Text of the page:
Updated below (most recent 5:00pm)
Happy Thursday everyone!
Waking up this morning the clouds are already there to greet us, but the showers themselves are still a ways away.
|HPC - Surface Map - Thursday Afternoon|
This area of low pressure is still pretty far to our south, and will pass well underneath us on its travel to the eastern seaboard. However there is that inverted trough that protrudes off to the north of it. This will provide most of the impetus for shower in our area, but even then I don't think everyone will see raindrops.
|NAM - Thursday Late-Day||NAM - Early Friday||NAM - Friday Midday|
If you live in Ohio, you might even miss it entirely. Down closer to Pikeville and Beckley you'll be seeing the lion-share of the rains, but even there it'll be out by lunchtime on Friday.
Ya gotta love the warm air coming back across for the weekend-- It's just what the doctor ordered.
|GFS - MaxTemps - Friday||GFS - MaxTemps - Saturday||GFS - MaxTemps - Sunday|
A seventies-weekend indeed!
We'll try to keep the weekend dry, though Sunday afternoon looks to be a little challenging for folks in the north. We'll keep an eye on it.
Update (5:00pm) - A neat thing with this storm system is that as it clips our region, some snowfall is now being reported up above 2000-feet in the WV mountains. Temperatures are sharply contrasted from the River Cities area (mid-50s) down to a place like Lewisburg, WV (low 30s). What is happening here is that the dry air that's been in place overhead these past few days has kept the dew points in the 20s. As the storm arrives, falling precipitation evaporates into the dry air as it falls, eventually raising the humidity. This evaporation has a cooling effect, and the difference between the dewpoint and the air temperature is wide enough at the lower levels of the atmosphere such that by the time the air gets saturated enough for moisture to reach the ground, it's also cold enough for snowflakes.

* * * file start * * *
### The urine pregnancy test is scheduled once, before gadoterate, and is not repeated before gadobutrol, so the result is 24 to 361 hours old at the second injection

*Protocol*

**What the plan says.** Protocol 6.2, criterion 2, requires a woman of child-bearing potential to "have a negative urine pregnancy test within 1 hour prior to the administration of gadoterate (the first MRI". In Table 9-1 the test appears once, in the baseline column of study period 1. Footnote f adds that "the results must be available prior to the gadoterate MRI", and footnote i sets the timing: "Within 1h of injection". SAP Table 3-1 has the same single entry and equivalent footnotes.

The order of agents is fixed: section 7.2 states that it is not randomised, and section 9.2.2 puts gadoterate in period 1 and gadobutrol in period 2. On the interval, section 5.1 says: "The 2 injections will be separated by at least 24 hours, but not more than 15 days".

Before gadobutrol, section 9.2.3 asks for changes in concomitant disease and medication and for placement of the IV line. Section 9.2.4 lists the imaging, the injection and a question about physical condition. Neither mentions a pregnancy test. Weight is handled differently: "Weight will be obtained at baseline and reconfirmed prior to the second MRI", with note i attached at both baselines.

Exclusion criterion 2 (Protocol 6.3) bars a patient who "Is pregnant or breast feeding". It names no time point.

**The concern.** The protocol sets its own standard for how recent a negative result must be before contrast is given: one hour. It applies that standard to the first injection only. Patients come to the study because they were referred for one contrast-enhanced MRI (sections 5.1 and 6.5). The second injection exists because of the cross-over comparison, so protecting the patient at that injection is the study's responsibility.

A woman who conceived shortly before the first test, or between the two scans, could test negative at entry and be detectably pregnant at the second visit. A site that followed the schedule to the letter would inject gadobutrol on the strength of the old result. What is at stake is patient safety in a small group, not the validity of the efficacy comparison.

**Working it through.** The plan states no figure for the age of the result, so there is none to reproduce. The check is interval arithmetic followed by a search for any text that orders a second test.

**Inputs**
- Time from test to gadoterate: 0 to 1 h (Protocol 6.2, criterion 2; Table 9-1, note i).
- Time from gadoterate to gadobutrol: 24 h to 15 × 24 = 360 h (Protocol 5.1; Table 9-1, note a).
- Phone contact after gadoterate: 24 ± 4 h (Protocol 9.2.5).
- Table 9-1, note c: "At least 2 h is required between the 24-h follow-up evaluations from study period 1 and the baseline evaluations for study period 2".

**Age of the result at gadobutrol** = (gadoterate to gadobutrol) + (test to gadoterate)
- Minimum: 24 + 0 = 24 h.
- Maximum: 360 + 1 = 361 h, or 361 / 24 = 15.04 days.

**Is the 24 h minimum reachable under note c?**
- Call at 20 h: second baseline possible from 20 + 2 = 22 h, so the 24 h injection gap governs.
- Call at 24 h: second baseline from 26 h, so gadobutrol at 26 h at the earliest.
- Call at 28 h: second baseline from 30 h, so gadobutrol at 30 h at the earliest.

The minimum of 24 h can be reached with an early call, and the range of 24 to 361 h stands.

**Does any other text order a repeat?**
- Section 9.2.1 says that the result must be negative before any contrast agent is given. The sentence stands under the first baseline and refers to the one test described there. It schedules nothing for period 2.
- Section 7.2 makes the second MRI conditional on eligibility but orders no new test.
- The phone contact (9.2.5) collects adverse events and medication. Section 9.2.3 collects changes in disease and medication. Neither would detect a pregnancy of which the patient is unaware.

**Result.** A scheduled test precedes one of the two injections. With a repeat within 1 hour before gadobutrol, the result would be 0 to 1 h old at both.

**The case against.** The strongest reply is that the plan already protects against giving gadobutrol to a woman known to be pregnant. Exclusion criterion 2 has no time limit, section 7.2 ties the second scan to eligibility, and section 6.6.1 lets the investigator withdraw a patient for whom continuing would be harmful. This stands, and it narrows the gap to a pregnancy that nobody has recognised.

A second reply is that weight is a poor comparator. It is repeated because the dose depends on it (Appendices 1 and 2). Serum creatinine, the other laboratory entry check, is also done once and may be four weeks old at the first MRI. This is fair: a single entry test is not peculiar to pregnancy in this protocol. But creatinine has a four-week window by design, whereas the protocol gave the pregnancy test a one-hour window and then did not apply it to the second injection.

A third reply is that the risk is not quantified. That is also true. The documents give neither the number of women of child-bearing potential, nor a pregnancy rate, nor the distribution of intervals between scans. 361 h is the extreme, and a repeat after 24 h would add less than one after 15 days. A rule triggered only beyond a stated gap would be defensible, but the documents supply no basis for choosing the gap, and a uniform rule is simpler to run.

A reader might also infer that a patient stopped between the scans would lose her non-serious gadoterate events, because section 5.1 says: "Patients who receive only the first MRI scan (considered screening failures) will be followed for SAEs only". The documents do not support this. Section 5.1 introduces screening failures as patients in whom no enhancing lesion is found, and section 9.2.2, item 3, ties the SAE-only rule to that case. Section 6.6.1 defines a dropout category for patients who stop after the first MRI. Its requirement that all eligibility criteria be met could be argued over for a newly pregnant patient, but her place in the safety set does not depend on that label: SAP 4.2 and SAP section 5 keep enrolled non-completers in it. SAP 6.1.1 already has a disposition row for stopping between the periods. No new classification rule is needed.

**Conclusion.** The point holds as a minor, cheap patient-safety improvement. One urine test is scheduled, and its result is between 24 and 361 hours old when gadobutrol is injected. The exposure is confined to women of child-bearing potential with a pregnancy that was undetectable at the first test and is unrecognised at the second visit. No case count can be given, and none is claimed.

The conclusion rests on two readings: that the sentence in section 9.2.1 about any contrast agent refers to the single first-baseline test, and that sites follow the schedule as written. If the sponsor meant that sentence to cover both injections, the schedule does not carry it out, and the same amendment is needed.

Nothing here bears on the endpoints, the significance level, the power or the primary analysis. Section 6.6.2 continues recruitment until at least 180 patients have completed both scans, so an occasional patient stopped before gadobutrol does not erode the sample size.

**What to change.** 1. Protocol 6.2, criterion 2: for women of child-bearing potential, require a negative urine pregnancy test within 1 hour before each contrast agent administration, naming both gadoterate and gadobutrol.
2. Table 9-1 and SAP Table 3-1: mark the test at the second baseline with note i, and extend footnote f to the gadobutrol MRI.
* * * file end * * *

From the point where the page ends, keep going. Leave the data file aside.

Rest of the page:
This process is best tracked by using a different measurement of temperature, called the "wet bulb". Wheras the normal thermometer is a 'dry bulb', the wet bulb measures the coldest temperature the air can get to by way of evaporation (just what we're talking about). Here's the current 'wet bulb' scenario we are in...
|Current Wet-Bulb / Radar|
It's the purple dashed contour that represents wet bulb temperatures at or below freezing. And, true to form, that's pretty much were the snow is falling (with a little adjustment to either side given elevation).
The tracking maps below should be good for you to see where snow is falling and where it's not. [Nearly all of us are going to get just rain]. Winter Weather Advisories are now posted for mountain areas along and east of US-219 through West Virginia. Believe it or not, a couple of inches of wet snow can fall in this area. If you know folks out that way, let me know if you see any :-)
|Regional Radar/Satellite with Warnings Tracking||
From the Storm Prediction Center (below): Click For a Larger Image
|Activity Overview||Storm Outlook||Watches||Potential Watches||Storm Reports|
|Temperatures||HD Doppler Radar||Estimated Rainfall||Active Warnings|
|Click For Larger||Click For Interactive Radar||Click For Larger||Click For Larger|
Have a great day everyone!
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